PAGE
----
Friday, May 07, 2010


There have been many commemorations this week of the killings at Kent State.  Forty years ago student strikes were underway everywhere.  Forty years ago last night, I was at a demonstration that trashed the ROTC building at the University of Kansas.  

(Pictured here: Orangeburg, 1968)

 Before Kent State was Orangeburg.  After Kent State was Jackson State.  Black students were killed at Orangeburg.  Black students were killed at Jackson State.  There was not a nationwide student strike.  A few of us took notice of both, but since the students weren't white, well, the media and most others sort of yawned and said little.

The difference between the reactions to these three events is painful and it is racist.  Bringing this up does nothing to disparage those killed at Kent State or the response to the killings.  Bringing it up does point out how the racial divide in America divides pretty much everything...even the authorities gunning down students.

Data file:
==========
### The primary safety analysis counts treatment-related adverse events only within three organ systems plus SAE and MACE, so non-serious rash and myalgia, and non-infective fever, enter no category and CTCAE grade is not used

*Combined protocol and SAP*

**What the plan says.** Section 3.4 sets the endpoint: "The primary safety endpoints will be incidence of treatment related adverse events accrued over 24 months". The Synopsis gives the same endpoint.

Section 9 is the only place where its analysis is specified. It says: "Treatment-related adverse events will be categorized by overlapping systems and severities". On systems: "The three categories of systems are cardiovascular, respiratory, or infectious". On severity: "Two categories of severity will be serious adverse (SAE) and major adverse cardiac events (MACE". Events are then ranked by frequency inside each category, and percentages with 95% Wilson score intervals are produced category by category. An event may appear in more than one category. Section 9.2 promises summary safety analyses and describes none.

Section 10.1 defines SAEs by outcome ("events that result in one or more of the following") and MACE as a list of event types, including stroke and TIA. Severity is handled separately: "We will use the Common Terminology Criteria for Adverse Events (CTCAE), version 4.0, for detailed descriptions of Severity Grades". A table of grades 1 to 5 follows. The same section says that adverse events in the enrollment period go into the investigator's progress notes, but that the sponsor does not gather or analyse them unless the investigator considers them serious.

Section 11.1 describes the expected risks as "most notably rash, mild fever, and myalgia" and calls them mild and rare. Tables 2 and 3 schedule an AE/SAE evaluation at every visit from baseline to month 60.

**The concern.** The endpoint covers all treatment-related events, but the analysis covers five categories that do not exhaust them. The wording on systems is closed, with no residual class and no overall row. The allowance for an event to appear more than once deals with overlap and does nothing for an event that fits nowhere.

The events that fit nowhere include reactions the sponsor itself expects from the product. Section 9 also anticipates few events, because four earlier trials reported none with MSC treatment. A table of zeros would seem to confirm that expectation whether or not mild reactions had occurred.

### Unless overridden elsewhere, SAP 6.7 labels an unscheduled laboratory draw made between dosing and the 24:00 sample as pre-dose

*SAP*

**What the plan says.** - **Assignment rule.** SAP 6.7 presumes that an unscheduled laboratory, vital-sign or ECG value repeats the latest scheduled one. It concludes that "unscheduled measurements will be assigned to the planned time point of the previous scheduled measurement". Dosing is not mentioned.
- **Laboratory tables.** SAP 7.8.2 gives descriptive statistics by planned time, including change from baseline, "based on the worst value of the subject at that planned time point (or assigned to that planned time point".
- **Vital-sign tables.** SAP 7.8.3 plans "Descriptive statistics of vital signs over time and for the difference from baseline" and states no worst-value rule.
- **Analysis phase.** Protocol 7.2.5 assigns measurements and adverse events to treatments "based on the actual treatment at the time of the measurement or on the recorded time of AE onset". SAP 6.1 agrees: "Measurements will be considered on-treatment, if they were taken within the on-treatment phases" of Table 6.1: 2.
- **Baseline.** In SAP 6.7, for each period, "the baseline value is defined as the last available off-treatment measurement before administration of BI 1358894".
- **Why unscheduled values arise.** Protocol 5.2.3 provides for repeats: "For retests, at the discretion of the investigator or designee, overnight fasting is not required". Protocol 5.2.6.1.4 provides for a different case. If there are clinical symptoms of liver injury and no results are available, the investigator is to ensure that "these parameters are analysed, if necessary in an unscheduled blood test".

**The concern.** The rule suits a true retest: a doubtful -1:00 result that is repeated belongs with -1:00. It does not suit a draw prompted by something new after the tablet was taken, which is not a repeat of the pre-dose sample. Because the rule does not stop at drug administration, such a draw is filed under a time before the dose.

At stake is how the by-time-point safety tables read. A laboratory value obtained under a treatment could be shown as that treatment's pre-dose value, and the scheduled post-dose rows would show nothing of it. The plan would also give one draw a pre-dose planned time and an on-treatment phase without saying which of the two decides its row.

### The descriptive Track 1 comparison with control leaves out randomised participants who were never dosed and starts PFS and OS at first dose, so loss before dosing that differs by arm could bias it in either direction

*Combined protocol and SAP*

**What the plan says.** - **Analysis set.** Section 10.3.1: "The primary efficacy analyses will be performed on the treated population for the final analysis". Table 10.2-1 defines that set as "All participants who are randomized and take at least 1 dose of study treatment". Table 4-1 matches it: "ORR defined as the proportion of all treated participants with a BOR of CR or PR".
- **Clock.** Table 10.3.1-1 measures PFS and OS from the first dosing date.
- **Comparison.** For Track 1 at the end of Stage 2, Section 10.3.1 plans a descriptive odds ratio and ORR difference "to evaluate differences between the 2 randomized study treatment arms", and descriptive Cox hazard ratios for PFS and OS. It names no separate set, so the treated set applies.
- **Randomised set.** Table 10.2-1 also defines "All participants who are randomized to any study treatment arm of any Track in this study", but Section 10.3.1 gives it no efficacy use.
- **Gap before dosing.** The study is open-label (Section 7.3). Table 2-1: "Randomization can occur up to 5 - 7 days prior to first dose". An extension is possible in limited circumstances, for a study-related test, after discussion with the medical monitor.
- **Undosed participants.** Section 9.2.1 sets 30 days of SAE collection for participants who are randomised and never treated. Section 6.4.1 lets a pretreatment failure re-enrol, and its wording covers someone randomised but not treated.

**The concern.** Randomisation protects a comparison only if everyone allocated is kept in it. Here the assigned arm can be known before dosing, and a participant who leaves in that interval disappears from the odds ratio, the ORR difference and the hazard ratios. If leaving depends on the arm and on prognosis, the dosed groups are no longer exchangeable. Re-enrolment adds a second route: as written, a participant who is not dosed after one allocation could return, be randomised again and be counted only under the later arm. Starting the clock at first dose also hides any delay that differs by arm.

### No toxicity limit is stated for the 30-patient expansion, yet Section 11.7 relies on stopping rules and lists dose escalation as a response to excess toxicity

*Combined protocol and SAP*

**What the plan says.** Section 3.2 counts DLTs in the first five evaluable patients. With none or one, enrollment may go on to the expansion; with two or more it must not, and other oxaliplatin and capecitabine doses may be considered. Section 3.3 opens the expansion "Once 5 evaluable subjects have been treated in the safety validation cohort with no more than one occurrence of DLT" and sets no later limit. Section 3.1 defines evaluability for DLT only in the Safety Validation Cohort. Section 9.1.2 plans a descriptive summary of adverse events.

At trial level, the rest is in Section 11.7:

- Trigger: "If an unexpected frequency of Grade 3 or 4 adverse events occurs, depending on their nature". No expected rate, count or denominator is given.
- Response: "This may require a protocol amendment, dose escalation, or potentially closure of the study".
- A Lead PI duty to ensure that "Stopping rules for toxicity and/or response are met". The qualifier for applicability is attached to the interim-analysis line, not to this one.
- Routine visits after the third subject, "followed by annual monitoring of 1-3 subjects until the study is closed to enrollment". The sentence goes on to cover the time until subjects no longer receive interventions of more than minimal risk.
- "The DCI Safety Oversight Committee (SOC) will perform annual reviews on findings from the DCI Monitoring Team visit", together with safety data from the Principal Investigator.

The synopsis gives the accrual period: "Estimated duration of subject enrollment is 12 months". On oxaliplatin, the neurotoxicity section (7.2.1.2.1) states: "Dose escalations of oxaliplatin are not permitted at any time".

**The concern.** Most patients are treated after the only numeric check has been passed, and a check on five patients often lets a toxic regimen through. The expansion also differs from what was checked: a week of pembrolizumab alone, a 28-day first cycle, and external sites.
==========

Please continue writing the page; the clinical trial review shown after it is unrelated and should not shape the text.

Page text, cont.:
Kent State was a shock to America because white students weren't supposed to be the recipients of deadly force.  That was supposed to be reserved for Black students, and Black Panthers...Blacks.

The murders at Orangeburg and the silence of most in reply helped set up the atmosphere that led to many more murders.

So while you are remembering Kent State...


The following is from Black Commentator.

Kent State, Jackson State, Race and Resistance
by Bill Fletcher, Jr.

2010 seems to be the year for anniversaries, and the killings that took place at Kent State University (Ohio) and two weeks later at Jackson State College (Mississippi) are two that will go down in infamy.

It is difficult for me to forget May 1970.  When word spread about the inexcusable murders of the anti-Vietnam War student protesters at Kent State, the USA just about exploded.  As a high school activist at the time, discussions took place all afternoon when we heard about the killings leading me and another African American student to call a meeting for immediately after school to plan a response.